Being Frank: A Fun Summer Indie Made Like They Used to Be
Being Frank, a comedy directed and produced by Miranda Bailey, is the story of a man living a double life. This is no spy thriller, but rather a story about a man who has managed to get away with having two families at once, until his son Phillip (Logan Miller) happens upon the other family during his spring break.
Unlike many of my colleagues in film criticism, I enjoyed this film. Not because it has a particularly great script; memorable characters or profound meaning, but because it reminded me of the long lost days when most films that came out were originals.
Phillip is a senior in high school about to embark on his transition to college. His father Frank (Jim Gaffigan) is an overbearing, critical autocrat hell bent on controlling the lives of Phillip and his sister Lib (Emerson Tate Alexander). Frank constantly goes on about his friend Ritchie’s kids, who are supposedly uber successful and, in general, people that Phillip simply can’t compete with.
When Phillip’s best friend Lewis (Daniel Rashid) invites him up to the lake for the annual Starling Festival for their last high school Spring Break, Frank refuses to let Phillip go. After Frank leaves on a “business trip”, Phillip leaves a note for his mom (Anna Gun) that he’s studying at Lewis’s for the weekend and goes on the trip anyway.
The boys arrive at Lewis’s uncle’s (Alex Karpovsky) house, who is a pot smoking, disheveled, slovenly draggletail that’s barely aware of the kid’s presence. They decide to spend some time at the local pool, where Phillip meets the attractive Kelly (Isabelle Phillips).
He wants to speak more to her but ends up having to hide when he spots Frank approaching the pool. He watches as Frank speaks to and embraces Kelly and, at first, the boys, think Frank is involved with her, so they follow Frank to the house he and Kelly drive to.
Down the Rabbit hole
Upon arrival, Phillip climbs the lattice façade on the house to spy on Frank more. He sees a woman (Samantha Mathis) on the balcony, painting, and when Frank comes out, she embraces him. Phillip puts two and two together and discovers that Frank has a second family he knew nothing about.
Along with the beautiful Kelly, Frank also has a super-fit, high school football star son Eddie (Gage Banister),which is Phillip’s complete nightmare because he was never a sportsman like Frank wanted. Frank’s second family is the literal opposite of Phillip’s and are able to do everything that Frank forbids him to do.
Phillip uses Frank’s lies against him to extort everything he wants. From tuition to NYU, to the ability to drink beer and hang out with his friends, nothing is off of the menu since Frank has no way, or room, to deny him.
Things get dicey for Phillip when Kelly, unaware that she’s his half sister, starts to like him, but Phillip also uses this to his advantage to agitate Frank. The rest of the film spirals into “just deserves” for Frank and emerges with a twisted resurrection, of sorts, for his relationship with Phillip.
The film takes place in the early nineties, piquing nostalgia with some retro costuming and one or two well known songs from the decade, but my sense of nostalgia was piqued by the way it was crafted and filmed. It brought me back to a time when original scripts were mainstream, not something one had to hunt for on demand or at film festivals.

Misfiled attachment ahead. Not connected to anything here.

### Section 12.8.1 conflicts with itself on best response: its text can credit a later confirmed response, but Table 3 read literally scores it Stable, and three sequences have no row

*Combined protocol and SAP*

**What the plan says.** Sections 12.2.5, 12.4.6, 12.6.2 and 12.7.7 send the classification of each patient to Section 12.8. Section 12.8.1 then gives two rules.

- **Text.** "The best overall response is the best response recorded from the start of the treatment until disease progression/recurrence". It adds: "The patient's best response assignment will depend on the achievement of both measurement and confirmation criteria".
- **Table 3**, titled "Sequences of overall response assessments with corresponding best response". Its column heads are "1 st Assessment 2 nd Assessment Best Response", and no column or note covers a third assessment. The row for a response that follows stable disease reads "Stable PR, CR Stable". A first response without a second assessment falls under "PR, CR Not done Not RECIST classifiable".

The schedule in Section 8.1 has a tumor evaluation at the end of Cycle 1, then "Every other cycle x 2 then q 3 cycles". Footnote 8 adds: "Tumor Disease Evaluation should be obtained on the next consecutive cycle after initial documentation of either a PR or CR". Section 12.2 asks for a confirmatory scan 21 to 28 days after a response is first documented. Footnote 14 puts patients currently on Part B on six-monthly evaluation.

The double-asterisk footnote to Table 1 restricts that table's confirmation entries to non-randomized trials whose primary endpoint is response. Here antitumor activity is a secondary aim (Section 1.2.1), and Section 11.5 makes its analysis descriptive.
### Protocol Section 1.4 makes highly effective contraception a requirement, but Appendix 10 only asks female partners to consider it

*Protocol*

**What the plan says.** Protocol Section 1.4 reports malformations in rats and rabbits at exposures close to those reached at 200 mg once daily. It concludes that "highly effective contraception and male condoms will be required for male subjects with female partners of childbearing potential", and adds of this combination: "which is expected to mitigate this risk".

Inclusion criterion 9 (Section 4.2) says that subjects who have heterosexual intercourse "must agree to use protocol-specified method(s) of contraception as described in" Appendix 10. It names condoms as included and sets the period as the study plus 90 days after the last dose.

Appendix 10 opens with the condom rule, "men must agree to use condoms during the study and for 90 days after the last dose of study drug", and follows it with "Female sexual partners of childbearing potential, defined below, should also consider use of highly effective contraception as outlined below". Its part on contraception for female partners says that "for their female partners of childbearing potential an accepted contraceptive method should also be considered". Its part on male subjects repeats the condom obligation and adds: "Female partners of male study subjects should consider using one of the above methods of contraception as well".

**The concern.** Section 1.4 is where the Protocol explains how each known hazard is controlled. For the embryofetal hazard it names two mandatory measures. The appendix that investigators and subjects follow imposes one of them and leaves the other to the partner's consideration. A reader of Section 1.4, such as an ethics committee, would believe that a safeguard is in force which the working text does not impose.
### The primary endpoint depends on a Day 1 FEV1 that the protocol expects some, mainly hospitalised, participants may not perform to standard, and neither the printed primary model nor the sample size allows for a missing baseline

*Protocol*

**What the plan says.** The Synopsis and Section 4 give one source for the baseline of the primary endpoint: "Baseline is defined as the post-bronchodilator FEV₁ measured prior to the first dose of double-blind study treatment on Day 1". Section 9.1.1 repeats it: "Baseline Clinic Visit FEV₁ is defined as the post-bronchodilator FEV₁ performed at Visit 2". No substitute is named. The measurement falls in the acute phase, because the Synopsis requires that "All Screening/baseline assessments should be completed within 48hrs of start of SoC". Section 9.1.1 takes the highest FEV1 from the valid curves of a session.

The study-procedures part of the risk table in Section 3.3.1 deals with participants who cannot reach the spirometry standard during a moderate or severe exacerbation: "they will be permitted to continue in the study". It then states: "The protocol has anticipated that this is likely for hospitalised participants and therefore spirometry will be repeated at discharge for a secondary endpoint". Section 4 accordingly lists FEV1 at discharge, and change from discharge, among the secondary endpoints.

Unlike today’s theatrical options flooded with bloated remakes and endless, unoriginal comic book re-imaginings, people in the early nineties had choices when they went to the theater. There were big budget originals in all genres and multitudes of original indies to choose from.
Director Miranda Bailey put together an overall enjoyable film reminiscent of the sleeper films of an era of filmmaking that is altogether lost. Being Frank presents like a film teens or families in the early 90’s would see on a scorching summer afternoon when it was too hot to do anything else. It reminded me of films in the vein of What About Bob? , and other elusive gems of that era.
Though the script is a bit slow and not as funny as it could've been given it’s star, it is still a breath of fresh air. Miranda Bailey and cast, infused it with enough love and care to elicit some hope in this current, powerfully hopeless age of cinema, and that’s no small task. It was invigorating to see in lieu of today’s constant, ruinous remakes of the original films of my childhood.
In all honesty…
Many Critics seem to be dumping on this film due to how toxic the actions of Frank are and it’s far fetched story line. I don’t believe its creators meant for it to be taken seriously, because it doesn’t take itself seriously. It’s a flawed, silly comedy, not a public service statement.
It’s true that Frank’s actions are inexcusable, but the way that the film handles it, almost makes him look like someone who tried to do the right thing, but got stuck in a bad situation that he eventually couldn’t escape. The premise creates an excellent situation for a comedy of errors of epic proportions, but the writing, unfortunately, was lacking.
However, there is still enough no-brainer, easy-going fun to make it worth a watch. I hope that more filmmakers in the future continue to make films like this, and people go see them, so another generation doesn’t have to go without the plethora of great originals our generation grew up with. Scripts not adapted from or based on a book are sorely needed today along with the elevation of more unknown, talented artists.
Let’s just hope that those with clout in the industry and the general public, don’t continue to allow the unmitigated monopoly that holds the film industry hostage; stuffing it and moviegoers with the tedium of the same ol’ people and the same ol’ stories.